Okay, so these stories aren’t that great, but I had to find something funny to get through that painful situation.
So this is one of the ways I try to find joy even when life seems hard. So some months I set a rule for myself that I have to laugh hard every day. I make it a checklist thing. I’m a big fan of just setting one or two little monthly goals that take one minute and just checking off the days when I do them.
So I try to find a way to laugh with friends. And if that doesn’t happen, I just try to watch funny videos with my husband. And that really just seems to help when the days seem hard sometimes.
Emphasize the Good
And on that point, the algorithm on YouTube and Instagram is kind of like your brain. So the content you engage with, if you watch it, share it, like it, comment on it, that tells YouTube or Instagram to send you more of the same.
So I try to make an effort to heart all the reels on Instagram that are funny, and then I save them so I can watch them again later. And this shows Instagram what I like, so it shows me more funny videos.
Your brain works the same way. What you emphasize, you get more of. So anything you can do to emphasize the good in your life tells your brain what is most important, and then your brain devotes more resources to making you feel more of that. So anything good, anything happy, if you write it down, you think about it, you remember it, you tell other people, all of that tells your brain, “Make more neural pathways of happiness, please?”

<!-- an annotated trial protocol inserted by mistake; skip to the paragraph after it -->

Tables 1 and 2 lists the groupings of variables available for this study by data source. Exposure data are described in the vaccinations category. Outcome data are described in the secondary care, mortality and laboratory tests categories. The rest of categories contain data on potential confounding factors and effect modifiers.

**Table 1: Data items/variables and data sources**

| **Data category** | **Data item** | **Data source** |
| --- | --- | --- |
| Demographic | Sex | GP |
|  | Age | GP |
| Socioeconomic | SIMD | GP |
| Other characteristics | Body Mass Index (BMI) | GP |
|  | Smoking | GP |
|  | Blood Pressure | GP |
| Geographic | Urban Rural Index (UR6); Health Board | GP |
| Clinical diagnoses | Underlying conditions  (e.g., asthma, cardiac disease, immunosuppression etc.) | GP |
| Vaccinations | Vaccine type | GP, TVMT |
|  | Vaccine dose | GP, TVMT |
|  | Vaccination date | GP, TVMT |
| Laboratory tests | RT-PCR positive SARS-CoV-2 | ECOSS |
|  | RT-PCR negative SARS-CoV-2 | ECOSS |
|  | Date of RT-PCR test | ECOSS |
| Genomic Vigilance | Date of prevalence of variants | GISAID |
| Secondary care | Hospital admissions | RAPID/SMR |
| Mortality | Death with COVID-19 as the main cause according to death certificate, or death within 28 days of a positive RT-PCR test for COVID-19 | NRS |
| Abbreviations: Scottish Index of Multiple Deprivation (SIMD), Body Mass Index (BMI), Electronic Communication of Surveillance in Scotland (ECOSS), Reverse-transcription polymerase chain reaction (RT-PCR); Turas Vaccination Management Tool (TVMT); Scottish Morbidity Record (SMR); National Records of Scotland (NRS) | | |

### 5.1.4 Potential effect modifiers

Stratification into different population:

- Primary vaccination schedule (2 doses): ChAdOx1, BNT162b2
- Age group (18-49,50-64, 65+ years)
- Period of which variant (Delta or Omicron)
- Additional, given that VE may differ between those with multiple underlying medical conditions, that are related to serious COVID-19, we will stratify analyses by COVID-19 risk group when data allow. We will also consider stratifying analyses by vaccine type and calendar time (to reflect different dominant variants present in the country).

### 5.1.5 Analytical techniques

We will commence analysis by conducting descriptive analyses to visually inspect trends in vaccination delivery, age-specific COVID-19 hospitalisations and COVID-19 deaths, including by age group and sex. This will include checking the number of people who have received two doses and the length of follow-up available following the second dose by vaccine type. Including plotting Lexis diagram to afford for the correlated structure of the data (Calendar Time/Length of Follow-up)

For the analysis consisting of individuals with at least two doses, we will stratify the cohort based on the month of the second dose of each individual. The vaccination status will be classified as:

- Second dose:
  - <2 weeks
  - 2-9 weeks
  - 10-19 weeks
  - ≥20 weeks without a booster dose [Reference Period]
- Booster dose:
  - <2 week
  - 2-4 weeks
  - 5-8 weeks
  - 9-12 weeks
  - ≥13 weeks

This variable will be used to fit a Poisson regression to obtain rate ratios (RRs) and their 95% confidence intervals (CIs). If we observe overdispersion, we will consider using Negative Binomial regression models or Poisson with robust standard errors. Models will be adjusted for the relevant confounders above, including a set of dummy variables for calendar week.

So I’ve been using this little habit builder with my family to track our success. Every day we check it off if we hugged or if we prayed or if we said positive things at dinner or cleared our plates. These are the goals we were working on for the month.
And to be honest, those little teeny goals, they took only a minute or two each day, but I’ve noticed a huge difference in our home. We have something uplifting to talk about at dinner, and it just seems like we’re more connected and happier.
So I hope that you are able to find your sources of lasting happiness and find the joy that makes you feel alive and vibrant again. So this is not a formula for immediately feeling good, but I do think that over time it fosters a greater sense of happiness. So thank you for reading, I love you all, and take care.